7. Accept responsibility when you’ve made a mistake, whether in judgment or deed
Especially if you are a manager, it is easy to leave what’s your fault as someone else’s problem. Your staff may grumble behind your back yet aren’t likely to complain. However you will suffer in reputation and loss of respect. If you take responsibility for what you’ve decided or done, people will respect you and also will be more likely to help you put it right, should you wish some help.
Owning up has the further benefits of creating a personal sense of integrity, alleviating stress, and allowing you to learn from mistakes instead of sweeping them away.
8. Become a skilled listener
Whenever you become aware of something – whether you see, hear, read or even sense it – the most natural thing in the world is to respond, saying what’s on your mind. Perhaps the input sparks a thought, a question, an idea, makes you angry; calls up an old grievance, a lesson you’ve learned, or a belief that’s developed over time. You’ll want to express it.
What’s important here is that your response reflects your background, conclusions, perceptions and viewpoints – everything that makes up who you are at a given point in time. So you hear, read, and see through filters, and may miss the point of someone whose background and viewpoints are very different from your own.
When you are a skilled listener, you set your own perceptions aside temporarily in order to give your full attention to what another person has said. That doesn’t mean you accept or agree; it means you try to see things as the other does and to assess based on that fuller understanding. When you combine the new information with yours you often find a broader base for judgment.
There are manuals and courses galore on listening skills; be sure that you check out the activities of the course rather than simply the outline. You want a course that helps you discover and recognise your own perceptions and filters, as well as a course that helps you build patience and ability to focus your attention and process new information. Listening is about learning to learn more than you knew before.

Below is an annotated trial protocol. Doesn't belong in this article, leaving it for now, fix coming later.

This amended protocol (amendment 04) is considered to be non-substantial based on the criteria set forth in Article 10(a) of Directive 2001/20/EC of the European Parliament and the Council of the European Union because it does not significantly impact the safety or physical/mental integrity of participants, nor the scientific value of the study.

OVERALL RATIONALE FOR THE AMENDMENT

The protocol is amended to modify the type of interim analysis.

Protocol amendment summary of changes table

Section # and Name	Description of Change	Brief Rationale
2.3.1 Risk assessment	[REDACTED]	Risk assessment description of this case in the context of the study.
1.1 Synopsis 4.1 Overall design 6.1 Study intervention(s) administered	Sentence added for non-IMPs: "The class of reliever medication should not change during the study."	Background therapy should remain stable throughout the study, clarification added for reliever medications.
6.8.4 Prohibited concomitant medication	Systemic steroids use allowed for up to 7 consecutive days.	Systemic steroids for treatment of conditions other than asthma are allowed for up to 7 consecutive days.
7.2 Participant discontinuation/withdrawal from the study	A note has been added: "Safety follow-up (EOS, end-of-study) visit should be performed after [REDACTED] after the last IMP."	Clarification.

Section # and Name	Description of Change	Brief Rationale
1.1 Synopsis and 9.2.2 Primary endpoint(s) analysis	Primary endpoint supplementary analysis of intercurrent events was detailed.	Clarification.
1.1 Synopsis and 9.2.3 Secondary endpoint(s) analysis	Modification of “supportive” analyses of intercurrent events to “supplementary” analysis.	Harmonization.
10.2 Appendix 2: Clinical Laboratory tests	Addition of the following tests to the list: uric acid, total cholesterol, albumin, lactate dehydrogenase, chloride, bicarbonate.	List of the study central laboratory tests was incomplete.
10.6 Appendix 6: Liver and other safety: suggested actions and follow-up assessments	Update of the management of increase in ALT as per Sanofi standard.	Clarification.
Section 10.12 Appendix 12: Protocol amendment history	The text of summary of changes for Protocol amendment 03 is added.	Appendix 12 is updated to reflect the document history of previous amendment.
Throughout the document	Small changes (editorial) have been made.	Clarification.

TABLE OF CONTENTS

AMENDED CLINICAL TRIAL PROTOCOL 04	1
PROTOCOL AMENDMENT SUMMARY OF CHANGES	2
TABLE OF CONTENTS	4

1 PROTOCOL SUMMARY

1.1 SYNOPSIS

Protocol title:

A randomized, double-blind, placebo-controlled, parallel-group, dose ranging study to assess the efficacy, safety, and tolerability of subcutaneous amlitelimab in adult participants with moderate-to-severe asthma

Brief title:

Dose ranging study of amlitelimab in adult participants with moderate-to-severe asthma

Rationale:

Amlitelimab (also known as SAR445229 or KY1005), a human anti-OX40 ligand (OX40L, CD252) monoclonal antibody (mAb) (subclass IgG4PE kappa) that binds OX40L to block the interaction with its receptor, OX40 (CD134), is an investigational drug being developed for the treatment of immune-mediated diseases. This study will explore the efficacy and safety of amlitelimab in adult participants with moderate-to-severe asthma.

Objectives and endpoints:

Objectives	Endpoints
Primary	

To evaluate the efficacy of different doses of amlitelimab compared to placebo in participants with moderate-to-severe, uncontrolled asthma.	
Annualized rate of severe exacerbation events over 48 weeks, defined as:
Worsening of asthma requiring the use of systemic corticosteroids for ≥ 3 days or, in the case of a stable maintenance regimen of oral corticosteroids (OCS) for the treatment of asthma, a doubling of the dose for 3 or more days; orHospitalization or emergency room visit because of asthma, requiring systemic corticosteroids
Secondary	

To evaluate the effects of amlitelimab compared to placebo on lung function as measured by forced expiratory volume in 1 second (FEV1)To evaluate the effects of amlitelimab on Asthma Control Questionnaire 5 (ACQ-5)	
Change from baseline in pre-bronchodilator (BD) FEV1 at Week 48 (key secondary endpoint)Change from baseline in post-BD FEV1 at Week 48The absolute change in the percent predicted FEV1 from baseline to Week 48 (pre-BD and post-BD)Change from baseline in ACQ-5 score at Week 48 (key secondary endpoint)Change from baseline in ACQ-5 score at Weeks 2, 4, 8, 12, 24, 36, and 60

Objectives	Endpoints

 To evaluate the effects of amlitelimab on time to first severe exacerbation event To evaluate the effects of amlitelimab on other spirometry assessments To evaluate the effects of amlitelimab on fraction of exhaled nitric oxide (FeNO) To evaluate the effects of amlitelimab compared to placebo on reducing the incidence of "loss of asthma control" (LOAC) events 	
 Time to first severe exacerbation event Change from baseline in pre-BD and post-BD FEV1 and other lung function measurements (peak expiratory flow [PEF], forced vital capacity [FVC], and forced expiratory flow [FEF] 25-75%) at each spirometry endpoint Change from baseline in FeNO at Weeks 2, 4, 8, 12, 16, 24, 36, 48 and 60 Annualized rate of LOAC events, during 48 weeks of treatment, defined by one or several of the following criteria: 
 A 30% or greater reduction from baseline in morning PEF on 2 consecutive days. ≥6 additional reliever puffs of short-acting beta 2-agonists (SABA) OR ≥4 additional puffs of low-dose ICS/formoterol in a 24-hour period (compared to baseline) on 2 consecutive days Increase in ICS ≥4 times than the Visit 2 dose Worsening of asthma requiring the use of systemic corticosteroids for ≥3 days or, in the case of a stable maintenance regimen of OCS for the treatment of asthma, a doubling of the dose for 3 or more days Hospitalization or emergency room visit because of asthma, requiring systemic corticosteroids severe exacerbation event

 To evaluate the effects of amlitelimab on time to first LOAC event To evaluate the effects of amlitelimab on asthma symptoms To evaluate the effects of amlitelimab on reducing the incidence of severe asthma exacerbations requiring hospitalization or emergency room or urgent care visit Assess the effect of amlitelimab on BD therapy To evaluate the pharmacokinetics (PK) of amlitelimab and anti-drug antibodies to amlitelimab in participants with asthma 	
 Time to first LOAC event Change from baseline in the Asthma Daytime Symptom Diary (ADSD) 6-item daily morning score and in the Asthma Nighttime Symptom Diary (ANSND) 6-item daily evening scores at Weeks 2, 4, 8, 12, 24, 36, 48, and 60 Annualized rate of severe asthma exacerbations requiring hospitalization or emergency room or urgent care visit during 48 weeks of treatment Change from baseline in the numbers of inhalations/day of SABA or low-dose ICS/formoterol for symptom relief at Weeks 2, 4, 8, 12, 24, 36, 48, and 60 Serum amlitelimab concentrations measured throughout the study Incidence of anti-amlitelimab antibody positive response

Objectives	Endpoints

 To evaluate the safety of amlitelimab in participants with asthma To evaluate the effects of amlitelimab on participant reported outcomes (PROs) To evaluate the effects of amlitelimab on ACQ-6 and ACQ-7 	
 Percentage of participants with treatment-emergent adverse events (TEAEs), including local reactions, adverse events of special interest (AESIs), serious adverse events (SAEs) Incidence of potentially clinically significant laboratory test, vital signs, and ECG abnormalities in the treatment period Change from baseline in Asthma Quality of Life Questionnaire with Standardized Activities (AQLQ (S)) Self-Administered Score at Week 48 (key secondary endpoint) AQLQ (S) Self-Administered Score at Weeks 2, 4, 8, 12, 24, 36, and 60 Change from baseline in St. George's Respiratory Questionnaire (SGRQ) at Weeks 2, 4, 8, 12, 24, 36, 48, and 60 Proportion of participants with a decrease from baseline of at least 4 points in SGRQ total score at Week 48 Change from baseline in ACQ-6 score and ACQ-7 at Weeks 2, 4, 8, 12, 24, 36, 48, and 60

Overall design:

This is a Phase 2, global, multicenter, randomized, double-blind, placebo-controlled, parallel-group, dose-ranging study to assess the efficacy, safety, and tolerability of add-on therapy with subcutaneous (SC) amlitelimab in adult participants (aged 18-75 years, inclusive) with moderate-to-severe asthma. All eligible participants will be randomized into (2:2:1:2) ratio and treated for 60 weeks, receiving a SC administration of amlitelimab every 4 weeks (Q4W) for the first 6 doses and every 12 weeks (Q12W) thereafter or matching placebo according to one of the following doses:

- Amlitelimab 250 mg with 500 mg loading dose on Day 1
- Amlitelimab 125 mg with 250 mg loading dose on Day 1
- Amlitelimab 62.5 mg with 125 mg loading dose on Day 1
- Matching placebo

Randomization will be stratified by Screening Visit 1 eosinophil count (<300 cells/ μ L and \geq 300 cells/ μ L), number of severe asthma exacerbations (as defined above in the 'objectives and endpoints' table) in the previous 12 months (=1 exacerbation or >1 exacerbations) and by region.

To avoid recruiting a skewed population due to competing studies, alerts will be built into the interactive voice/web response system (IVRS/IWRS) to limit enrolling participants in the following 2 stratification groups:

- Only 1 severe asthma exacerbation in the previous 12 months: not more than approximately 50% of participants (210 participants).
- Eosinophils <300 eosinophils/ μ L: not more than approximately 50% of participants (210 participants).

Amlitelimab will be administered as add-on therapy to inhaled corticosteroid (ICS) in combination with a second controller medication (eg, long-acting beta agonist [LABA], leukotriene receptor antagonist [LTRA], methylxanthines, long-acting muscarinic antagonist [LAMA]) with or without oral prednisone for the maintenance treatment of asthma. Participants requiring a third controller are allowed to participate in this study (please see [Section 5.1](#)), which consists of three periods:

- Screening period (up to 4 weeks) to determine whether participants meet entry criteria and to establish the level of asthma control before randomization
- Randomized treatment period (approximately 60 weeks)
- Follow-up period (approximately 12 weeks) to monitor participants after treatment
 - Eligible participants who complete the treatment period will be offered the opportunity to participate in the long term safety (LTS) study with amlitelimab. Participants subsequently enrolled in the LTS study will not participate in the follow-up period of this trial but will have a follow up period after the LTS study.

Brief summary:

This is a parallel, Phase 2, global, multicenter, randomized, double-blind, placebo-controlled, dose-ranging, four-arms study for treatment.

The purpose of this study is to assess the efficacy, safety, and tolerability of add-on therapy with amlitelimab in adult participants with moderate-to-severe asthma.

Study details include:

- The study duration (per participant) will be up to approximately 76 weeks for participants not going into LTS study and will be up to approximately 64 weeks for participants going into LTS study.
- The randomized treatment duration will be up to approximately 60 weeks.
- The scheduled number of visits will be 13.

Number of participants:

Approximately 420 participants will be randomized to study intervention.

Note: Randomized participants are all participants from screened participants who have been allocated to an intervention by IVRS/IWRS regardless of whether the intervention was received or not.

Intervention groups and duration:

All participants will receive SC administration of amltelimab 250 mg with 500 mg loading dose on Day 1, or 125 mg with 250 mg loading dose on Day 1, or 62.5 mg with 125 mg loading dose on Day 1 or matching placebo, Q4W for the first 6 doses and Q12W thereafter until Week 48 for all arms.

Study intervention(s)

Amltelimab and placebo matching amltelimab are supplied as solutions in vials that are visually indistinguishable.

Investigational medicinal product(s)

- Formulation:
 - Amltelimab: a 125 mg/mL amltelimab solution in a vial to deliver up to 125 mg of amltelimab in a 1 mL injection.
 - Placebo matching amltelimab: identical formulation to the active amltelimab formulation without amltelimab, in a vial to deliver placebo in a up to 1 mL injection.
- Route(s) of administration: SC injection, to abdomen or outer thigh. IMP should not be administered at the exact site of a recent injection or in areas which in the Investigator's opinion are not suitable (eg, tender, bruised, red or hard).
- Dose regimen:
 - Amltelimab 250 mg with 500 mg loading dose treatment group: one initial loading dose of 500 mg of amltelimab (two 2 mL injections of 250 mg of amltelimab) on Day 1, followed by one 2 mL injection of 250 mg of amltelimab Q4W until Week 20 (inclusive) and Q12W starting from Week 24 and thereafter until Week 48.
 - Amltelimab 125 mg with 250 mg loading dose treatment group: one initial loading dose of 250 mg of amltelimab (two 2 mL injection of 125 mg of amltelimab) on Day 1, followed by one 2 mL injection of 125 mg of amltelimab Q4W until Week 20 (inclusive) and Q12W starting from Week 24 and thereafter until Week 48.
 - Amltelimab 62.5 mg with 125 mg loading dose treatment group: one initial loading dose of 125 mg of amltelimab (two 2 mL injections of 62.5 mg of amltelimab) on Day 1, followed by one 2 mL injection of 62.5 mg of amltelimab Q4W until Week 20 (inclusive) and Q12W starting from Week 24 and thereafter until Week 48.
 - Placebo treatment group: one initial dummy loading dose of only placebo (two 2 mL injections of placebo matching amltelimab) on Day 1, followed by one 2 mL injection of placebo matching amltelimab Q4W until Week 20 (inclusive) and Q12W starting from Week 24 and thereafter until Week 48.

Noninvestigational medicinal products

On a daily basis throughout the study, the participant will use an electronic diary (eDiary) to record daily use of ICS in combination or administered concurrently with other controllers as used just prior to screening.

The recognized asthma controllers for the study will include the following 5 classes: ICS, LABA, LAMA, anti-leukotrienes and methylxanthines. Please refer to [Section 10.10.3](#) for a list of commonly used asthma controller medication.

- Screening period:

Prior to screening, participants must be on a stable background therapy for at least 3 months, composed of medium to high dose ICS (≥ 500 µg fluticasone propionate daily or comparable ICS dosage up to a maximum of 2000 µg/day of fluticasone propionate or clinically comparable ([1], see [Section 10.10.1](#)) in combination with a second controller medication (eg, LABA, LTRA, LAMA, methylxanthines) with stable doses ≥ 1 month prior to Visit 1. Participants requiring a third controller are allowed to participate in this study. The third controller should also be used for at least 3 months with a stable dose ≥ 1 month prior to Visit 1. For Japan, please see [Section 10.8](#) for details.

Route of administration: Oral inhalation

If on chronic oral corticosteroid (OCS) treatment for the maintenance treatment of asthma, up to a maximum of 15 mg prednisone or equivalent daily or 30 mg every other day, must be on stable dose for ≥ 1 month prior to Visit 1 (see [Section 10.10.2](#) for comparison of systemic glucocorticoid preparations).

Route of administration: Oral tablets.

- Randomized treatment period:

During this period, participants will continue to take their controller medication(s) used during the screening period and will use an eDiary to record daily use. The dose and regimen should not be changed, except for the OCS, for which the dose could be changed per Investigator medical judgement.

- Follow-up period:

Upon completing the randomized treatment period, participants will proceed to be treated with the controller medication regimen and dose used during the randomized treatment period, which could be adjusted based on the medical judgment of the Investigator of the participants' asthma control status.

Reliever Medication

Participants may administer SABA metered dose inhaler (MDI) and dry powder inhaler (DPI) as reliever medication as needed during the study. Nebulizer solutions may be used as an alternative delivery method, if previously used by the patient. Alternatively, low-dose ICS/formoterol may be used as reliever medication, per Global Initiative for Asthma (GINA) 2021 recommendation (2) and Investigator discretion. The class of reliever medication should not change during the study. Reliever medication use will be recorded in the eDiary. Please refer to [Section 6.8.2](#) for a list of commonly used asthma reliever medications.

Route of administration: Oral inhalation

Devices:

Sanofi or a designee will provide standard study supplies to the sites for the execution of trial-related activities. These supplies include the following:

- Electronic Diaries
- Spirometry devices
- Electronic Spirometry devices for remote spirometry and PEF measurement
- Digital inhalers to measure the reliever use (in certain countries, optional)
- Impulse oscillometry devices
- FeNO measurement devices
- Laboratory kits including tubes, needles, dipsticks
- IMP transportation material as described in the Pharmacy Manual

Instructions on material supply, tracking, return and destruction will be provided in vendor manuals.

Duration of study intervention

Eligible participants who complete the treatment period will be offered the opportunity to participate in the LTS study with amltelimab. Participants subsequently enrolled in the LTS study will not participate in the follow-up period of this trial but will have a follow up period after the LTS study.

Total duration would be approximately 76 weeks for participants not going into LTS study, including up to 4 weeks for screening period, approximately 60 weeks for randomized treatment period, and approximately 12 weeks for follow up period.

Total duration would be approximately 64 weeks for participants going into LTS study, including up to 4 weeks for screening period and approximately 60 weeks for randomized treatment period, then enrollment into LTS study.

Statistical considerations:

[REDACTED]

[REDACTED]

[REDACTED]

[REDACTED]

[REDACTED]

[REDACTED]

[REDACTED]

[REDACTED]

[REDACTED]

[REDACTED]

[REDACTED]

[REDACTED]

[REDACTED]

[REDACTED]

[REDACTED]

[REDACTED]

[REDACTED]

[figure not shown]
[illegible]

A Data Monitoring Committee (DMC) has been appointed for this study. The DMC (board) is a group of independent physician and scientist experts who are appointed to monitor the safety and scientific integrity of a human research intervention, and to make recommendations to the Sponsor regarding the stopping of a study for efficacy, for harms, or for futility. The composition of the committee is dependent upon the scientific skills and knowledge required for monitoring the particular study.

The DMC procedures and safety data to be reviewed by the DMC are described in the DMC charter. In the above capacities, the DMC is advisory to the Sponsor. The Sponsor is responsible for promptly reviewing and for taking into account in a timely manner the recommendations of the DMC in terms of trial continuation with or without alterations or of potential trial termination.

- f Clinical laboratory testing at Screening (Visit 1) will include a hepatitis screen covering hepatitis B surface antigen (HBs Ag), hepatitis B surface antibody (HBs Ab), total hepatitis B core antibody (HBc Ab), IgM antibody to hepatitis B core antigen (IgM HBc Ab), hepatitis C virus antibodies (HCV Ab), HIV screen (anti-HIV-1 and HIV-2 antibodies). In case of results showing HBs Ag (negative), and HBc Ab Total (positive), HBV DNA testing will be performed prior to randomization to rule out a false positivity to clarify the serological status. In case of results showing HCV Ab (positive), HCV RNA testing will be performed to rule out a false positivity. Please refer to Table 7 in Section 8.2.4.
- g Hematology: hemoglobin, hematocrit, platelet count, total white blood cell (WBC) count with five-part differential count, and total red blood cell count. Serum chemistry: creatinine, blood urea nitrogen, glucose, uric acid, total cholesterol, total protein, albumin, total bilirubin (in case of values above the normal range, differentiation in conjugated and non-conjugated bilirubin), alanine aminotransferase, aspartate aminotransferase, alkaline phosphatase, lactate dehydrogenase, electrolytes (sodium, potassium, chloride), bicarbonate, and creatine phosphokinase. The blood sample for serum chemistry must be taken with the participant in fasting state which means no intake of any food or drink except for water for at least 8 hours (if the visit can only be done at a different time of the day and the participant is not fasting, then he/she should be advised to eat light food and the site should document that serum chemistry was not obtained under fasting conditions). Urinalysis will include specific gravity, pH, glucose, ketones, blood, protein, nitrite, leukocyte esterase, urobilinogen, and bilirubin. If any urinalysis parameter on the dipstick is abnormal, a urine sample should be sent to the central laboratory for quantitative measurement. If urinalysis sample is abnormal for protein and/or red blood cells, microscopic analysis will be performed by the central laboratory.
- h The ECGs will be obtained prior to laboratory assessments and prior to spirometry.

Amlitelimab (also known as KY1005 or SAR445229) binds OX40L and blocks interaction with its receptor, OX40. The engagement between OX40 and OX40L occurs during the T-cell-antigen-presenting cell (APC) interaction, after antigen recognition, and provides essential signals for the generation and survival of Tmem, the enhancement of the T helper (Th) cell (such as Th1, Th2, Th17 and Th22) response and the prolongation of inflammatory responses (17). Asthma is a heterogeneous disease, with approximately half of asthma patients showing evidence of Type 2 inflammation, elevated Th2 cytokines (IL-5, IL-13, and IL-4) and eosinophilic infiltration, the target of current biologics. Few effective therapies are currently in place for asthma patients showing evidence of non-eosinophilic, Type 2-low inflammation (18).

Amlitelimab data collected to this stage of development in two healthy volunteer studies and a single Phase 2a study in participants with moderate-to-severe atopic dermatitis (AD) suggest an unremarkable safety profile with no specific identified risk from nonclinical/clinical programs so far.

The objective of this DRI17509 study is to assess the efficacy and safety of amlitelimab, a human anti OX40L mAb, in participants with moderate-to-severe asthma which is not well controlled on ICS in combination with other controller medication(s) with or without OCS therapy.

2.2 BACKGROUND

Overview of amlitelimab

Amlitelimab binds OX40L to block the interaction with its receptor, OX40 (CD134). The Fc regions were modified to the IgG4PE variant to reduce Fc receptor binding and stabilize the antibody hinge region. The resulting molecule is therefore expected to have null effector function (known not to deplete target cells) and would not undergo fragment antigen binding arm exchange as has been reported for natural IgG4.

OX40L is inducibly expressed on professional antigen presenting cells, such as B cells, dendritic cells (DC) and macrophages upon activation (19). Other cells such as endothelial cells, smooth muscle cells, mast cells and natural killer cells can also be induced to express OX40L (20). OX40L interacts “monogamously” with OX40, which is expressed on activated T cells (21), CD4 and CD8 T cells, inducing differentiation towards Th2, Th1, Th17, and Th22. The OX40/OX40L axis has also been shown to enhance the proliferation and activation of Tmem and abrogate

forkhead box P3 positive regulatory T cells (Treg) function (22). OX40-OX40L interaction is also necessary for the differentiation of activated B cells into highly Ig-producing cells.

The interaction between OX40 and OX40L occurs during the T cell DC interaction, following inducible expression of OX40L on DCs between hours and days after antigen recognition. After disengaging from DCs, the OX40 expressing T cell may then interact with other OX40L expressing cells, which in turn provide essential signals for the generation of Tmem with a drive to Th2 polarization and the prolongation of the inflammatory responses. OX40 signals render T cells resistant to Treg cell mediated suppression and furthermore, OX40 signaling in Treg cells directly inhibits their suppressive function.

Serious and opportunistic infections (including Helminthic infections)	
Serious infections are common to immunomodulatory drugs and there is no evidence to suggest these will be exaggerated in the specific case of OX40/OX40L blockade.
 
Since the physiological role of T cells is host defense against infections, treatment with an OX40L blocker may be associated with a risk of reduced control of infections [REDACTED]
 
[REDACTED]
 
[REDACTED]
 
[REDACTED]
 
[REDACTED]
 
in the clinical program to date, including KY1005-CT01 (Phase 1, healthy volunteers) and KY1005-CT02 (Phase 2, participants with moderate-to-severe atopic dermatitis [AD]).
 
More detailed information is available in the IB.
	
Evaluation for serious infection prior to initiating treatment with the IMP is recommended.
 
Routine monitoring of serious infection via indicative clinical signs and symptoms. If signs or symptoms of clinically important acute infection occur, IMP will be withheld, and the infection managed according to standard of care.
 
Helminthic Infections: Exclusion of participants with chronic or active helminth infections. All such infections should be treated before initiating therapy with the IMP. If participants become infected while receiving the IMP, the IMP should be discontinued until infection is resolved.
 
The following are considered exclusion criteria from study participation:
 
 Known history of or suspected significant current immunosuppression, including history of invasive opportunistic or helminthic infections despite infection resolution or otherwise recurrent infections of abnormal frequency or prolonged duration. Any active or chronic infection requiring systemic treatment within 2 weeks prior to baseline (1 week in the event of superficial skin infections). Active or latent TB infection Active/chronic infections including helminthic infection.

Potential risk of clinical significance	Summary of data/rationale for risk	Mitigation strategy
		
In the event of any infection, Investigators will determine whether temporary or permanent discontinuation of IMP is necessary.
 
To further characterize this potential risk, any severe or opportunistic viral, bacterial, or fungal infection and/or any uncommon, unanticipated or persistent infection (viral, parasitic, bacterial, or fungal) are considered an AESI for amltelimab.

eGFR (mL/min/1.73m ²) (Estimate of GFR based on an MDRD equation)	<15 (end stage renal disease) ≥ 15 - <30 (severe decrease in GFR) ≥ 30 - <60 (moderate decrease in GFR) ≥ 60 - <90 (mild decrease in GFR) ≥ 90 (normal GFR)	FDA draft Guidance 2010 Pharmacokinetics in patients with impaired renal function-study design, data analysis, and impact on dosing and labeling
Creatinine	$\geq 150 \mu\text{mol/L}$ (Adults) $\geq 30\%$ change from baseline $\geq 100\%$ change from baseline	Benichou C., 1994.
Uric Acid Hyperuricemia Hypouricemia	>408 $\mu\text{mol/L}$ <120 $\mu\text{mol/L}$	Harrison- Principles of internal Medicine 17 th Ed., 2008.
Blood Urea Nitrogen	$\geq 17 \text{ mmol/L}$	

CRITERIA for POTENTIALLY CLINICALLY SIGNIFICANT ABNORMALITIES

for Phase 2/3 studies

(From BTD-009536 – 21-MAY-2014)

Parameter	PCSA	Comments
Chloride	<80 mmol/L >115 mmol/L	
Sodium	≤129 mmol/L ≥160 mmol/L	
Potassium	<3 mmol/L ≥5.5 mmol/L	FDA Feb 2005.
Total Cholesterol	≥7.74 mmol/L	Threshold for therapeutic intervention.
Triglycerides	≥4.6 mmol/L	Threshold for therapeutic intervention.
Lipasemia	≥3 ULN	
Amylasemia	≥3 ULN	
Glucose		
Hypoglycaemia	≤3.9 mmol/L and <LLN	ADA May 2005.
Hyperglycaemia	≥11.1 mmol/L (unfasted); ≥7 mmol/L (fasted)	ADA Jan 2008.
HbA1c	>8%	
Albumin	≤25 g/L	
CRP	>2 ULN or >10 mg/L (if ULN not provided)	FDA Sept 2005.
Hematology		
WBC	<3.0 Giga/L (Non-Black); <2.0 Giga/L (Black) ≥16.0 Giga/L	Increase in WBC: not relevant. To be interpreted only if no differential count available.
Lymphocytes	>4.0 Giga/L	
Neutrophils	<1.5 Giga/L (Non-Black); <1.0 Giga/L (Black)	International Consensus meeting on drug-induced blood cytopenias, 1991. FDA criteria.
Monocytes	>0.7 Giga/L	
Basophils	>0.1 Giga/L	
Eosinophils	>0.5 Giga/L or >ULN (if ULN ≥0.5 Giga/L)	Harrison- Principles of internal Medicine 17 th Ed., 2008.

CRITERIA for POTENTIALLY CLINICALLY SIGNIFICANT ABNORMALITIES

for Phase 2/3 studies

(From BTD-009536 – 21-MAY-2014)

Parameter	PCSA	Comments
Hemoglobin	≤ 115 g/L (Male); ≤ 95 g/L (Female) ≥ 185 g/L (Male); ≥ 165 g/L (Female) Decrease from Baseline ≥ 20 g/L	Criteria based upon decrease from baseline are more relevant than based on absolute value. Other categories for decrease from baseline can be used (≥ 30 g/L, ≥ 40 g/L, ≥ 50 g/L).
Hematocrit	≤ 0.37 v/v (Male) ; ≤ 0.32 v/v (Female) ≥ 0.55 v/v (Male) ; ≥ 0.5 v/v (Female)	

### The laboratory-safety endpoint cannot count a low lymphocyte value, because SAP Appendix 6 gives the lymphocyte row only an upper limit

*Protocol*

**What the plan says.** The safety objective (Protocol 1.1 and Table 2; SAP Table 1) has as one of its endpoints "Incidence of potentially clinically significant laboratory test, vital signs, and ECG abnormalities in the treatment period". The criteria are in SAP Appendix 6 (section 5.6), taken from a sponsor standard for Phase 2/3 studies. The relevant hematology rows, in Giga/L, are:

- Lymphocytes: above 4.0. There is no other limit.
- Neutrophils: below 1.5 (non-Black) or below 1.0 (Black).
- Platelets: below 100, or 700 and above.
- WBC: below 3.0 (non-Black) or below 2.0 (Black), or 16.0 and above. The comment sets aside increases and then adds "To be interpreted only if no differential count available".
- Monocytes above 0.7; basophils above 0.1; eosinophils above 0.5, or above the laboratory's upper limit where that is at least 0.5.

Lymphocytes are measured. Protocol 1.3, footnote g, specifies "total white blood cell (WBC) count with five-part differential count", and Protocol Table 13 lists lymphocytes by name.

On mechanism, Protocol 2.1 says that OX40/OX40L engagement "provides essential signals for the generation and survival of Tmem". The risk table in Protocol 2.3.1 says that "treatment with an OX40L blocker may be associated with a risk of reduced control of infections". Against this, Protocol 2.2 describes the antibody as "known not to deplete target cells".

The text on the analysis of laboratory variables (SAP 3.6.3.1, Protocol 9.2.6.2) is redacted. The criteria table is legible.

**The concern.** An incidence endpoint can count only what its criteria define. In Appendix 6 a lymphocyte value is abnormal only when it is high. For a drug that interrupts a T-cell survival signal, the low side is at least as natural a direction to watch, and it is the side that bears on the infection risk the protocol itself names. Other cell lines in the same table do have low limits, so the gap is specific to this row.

9. Focus on situations, never on blame
You can’t know motive from behaviour, although it is so easy to interpret motives most of us slip into that as the default. They missed their sales targets; we need some motivational work here. She came to the meeting late; doesn’t she respect the rest of us? They kept the information to themselves; when did gate keeping become part of this culture?
Here are alternative settings. They missed their sales targets; what might be the reasons and can we help? She came late to the meeting; how unlike her; I wonder whether anything is amiss.
The real point here is looking panoramically at a situation and seeing how the parts are moving within the whole.
You will be greatly appreciated by everyone involved any time you can defuse blame in order to focus attention on the dynamics and ways to move ahead.
10. Take the initiative and keep learning
In her first job after film school, Laura was on location and responsible for catering. After hours she kept up with technology and in particular taught herself how to use a brand new movie camera that was on location for some specialist shots. There was one camera and only one person – a celebrated cinematographer - knew how to use it.
As it happened, the cinematographer left in an emotional moment and the film company was stuck in progress with scenes requiring the camera. Of course you know what happened; Laura stepped forward and showed she could use the camera to a high professional standard. She bypassed many steps up the career ladder and became a respected cinematographer sooner than she might have otherwise.
‘Nuff said. Keep alert to what’s coming along. Don’t wait for someone to offer training courses. Be proactive; take initiative, and keep learning. You will gain a reputation as someone who is willing and ready to undertake what is largely unfamiliar yet what may give the organisation a competitive edge.